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The new system, approved by the University Senate, will see students receiving letter grades on their assessed work, instead of percentages, which will then be converted to an overall score based on a twenty-four point scale. The scale ensures that students will still receive final specific classifications for their modules, and eventually their degrees, based on their overall aggregation scores. The process to amend the regulations began in 2006 and was “prompted, in part, by a national report that recommended that all universities ensure that their regulations relating to assessment and classification were clear and readily understandable by all parties” explained Dr. Gavin Brown, University Dean of Undergraduate Studies.
Dr. Brown went on to say that “these regulations will make marking criteria more transparent for all types of assessment, ensure markers use the full range of available marks across all disciplines and provide a simpler means of classifying a student’s final degree results”. They will also help “departments to deal with any mitigating circumstances students may have in a more transparent way”.
However, there may be some exceptions to the new system; assessed work which is quantitative, such as multiple choice tests, could still be marked as a percentage, but will then be transferred on to the scale. Students will be informed by their departments how each piece will be marked along with the specific criteria for achieving each letter grade.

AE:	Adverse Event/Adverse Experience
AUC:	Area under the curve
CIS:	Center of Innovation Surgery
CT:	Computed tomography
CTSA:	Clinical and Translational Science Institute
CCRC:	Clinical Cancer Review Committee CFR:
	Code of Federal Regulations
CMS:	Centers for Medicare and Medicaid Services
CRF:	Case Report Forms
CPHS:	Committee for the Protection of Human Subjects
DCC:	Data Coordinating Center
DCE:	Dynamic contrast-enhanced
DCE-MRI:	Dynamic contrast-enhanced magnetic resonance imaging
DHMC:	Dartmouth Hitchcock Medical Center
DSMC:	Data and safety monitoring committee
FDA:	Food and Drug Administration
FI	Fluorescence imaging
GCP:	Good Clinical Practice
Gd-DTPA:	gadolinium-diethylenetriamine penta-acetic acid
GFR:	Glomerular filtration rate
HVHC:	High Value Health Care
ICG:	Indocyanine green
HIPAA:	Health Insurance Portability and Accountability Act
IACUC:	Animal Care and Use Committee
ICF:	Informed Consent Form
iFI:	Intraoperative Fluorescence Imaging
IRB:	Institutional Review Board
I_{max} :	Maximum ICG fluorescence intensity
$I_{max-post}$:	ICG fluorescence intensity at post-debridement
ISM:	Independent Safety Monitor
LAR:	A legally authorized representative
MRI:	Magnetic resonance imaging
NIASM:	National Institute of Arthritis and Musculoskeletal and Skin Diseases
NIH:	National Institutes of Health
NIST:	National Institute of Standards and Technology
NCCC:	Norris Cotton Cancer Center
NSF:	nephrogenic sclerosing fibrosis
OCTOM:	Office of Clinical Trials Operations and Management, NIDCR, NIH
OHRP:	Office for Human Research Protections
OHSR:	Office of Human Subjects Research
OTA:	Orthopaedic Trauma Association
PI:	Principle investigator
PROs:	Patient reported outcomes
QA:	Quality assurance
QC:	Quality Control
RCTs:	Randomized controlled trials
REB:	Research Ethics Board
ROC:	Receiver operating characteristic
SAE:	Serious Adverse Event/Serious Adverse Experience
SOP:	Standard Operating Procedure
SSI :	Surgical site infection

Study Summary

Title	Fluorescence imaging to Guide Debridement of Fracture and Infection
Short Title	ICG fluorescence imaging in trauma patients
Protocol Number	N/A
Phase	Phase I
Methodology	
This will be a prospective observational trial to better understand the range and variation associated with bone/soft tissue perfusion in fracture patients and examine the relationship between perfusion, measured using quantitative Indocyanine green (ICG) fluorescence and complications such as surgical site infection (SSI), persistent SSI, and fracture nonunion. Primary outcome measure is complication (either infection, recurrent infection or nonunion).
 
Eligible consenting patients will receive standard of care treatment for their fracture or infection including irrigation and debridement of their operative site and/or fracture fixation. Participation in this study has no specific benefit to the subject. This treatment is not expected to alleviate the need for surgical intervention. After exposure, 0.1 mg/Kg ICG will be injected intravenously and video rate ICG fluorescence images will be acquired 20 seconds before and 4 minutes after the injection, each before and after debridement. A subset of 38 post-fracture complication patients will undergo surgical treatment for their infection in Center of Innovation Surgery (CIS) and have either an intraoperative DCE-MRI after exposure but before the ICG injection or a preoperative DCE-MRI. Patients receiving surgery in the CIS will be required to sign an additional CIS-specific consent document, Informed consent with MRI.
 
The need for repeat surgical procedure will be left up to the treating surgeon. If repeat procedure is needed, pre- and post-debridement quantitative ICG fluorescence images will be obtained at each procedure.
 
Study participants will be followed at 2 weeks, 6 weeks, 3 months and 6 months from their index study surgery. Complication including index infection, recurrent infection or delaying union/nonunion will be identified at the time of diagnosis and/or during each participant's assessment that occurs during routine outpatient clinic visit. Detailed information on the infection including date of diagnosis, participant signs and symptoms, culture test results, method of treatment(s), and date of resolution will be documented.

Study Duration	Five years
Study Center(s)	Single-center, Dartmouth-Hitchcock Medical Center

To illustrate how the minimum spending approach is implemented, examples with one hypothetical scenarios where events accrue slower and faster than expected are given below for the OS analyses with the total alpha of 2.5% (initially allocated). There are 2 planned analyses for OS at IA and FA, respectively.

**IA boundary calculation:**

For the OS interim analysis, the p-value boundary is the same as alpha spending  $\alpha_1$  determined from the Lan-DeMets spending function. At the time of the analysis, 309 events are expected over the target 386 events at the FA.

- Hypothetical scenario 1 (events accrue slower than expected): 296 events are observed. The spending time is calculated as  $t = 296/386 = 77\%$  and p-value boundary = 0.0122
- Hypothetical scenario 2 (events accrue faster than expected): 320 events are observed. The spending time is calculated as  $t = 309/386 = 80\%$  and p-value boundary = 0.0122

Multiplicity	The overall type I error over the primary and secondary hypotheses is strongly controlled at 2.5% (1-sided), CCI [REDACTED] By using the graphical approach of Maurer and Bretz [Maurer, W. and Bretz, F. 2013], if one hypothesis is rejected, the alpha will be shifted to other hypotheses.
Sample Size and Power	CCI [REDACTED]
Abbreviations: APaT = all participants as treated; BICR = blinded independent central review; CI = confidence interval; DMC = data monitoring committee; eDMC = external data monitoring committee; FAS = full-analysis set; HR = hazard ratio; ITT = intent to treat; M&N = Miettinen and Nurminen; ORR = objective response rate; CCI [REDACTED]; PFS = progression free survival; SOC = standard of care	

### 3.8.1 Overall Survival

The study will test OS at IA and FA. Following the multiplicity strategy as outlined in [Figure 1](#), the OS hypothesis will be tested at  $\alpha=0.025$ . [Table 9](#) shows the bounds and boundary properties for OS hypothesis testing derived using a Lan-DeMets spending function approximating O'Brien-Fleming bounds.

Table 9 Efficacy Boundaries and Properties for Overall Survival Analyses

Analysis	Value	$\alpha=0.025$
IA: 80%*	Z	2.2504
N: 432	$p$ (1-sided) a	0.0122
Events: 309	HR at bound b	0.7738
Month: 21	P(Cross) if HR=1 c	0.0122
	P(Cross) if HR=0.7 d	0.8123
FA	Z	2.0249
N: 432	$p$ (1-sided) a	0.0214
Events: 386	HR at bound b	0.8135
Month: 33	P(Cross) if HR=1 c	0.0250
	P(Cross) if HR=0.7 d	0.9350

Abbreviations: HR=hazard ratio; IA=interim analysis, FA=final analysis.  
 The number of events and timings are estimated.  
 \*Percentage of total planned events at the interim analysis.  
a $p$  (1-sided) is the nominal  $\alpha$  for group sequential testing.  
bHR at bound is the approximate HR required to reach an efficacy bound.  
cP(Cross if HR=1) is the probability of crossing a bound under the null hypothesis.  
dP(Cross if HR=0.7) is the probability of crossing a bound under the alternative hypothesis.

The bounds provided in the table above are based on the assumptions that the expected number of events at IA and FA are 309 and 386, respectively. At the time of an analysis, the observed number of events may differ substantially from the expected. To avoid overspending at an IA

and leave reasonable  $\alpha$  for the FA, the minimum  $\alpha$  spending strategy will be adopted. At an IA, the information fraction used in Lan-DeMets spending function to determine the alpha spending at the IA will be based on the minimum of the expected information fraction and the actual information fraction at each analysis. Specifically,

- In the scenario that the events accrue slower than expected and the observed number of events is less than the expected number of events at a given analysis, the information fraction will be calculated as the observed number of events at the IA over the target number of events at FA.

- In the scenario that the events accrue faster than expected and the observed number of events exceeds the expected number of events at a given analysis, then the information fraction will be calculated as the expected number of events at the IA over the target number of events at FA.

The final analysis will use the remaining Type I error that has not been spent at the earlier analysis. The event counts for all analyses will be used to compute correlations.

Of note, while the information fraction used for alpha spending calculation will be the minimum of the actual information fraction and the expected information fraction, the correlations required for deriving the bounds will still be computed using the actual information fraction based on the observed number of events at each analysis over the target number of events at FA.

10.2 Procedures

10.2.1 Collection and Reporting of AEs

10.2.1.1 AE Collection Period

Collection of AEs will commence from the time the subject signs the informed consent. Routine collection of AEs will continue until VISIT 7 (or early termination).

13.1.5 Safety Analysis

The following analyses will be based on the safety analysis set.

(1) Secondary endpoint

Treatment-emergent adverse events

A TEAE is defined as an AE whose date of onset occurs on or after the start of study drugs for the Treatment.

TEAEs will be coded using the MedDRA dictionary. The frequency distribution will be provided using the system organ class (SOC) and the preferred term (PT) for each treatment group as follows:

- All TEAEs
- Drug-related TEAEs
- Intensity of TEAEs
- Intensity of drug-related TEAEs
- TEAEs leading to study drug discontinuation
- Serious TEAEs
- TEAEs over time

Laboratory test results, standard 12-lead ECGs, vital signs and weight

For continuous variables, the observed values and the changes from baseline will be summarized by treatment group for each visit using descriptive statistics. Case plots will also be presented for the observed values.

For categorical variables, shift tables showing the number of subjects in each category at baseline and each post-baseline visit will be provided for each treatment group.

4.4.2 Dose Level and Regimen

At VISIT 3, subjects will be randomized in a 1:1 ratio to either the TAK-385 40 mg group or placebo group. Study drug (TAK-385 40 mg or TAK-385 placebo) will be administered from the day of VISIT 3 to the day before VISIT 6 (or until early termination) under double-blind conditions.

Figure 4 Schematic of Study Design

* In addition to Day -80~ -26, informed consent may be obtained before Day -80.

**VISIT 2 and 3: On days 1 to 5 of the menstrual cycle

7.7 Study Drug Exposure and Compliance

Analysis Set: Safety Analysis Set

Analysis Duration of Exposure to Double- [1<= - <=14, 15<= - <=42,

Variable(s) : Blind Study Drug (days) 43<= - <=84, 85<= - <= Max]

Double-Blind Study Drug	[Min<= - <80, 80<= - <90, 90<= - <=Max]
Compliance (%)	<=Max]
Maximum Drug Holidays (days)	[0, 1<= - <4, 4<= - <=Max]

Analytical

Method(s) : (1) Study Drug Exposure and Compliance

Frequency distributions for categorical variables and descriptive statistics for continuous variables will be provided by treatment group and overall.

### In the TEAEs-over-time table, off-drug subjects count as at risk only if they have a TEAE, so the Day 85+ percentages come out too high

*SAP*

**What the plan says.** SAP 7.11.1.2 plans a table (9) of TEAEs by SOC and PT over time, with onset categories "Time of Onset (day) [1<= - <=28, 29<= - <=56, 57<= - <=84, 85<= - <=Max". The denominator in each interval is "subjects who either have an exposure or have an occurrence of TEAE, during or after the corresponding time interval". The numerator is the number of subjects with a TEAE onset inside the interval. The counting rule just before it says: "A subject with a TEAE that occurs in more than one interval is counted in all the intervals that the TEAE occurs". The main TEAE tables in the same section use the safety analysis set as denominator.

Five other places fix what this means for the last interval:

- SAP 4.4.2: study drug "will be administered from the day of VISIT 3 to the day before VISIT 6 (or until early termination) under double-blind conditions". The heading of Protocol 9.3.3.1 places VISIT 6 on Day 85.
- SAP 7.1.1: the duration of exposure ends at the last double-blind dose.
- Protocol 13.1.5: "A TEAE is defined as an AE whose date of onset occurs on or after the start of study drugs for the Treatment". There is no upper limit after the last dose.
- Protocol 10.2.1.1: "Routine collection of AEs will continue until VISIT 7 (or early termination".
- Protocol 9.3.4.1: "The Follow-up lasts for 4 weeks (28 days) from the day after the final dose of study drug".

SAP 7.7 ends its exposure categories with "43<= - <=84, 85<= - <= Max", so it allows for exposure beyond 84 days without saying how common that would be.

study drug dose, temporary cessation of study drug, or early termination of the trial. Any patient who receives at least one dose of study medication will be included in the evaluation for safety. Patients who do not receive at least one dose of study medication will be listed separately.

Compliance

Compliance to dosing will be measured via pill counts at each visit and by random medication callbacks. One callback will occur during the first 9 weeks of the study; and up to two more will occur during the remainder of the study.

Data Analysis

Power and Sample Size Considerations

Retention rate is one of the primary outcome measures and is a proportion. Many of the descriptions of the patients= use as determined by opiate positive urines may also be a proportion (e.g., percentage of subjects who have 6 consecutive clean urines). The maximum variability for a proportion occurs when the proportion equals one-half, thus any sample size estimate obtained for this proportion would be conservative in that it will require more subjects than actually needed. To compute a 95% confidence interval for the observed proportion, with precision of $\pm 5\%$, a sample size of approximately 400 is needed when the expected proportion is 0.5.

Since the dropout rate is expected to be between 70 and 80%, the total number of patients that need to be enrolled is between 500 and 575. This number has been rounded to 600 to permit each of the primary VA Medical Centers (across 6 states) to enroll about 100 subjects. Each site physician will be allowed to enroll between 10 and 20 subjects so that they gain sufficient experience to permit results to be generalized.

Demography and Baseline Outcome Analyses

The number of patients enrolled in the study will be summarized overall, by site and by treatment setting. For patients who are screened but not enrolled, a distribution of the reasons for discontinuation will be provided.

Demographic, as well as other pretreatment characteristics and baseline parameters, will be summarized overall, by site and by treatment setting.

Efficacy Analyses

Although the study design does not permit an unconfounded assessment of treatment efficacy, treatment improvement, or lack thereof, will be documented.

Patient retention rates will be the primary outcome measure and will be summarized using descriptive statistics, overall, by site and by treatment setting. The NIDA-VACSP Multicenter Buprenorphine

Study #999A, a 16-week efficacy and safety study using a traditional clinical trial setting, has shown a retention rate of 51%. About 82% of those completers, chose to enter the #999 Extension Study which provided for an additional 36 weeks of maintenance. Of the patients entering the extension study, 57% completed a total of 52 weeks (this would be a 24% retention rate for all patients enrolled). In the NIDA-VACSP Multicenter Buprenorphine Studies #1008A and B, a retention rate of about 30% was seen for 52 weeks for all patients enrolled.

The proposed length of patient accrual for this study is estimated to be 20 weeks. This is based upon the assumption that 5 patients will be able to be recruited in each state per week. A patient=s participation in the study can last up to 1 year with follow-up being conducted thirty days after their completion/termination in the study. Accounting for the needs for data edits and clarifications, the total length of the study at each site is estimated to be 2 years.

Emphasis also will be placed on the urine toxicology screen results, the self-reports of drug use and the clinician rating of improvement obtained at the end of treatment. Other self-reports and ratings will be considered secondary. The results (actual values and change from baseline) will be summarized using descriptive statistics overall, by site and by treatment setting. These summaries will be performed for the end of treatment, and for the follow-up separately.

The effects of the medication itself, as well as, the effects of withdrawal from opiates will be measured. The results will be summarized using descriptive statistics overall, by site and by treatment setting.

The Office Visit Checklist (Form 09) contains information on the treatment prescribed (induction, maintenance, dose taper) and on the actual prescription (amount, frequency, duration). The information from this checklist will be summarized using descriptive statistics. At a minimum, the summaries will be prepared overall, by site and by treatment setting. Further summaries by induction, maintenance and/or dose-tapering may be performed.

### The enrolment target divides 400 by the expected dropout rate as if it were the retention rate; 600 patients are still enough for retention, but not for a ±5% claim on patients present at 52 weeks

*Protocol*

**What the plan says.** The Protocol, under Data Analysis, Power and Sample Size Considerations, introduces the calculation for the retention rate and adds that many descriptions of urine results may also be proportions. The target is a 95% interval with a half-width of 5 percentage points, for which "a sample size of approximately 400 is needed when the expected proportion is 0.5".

LUSU Vice President (Academic Affairs), Robin Hughes, was involved in, and encouraged, the formulation of the new system and thinks that it “is a much fairer system and a positive change for students”.
One first year student agrees with the change and thinks that the new system is “good because it will give a clearer picture of where our marks lie” going on to say that “sometimes it’s harder to work out what class we are achieving now, particularly as the boundaries for different subjects vary”.
Another first year student, Marsha Dowie, however, disagrees with the idea that the new system will be less complex and feels that “if at the end of our degree we will achieve a first, second or third, then surely it would make more sense to grade the assessments” in the same way so that students know what they “are capable of”.
More publicity regarding the change will be going out to students at a later date.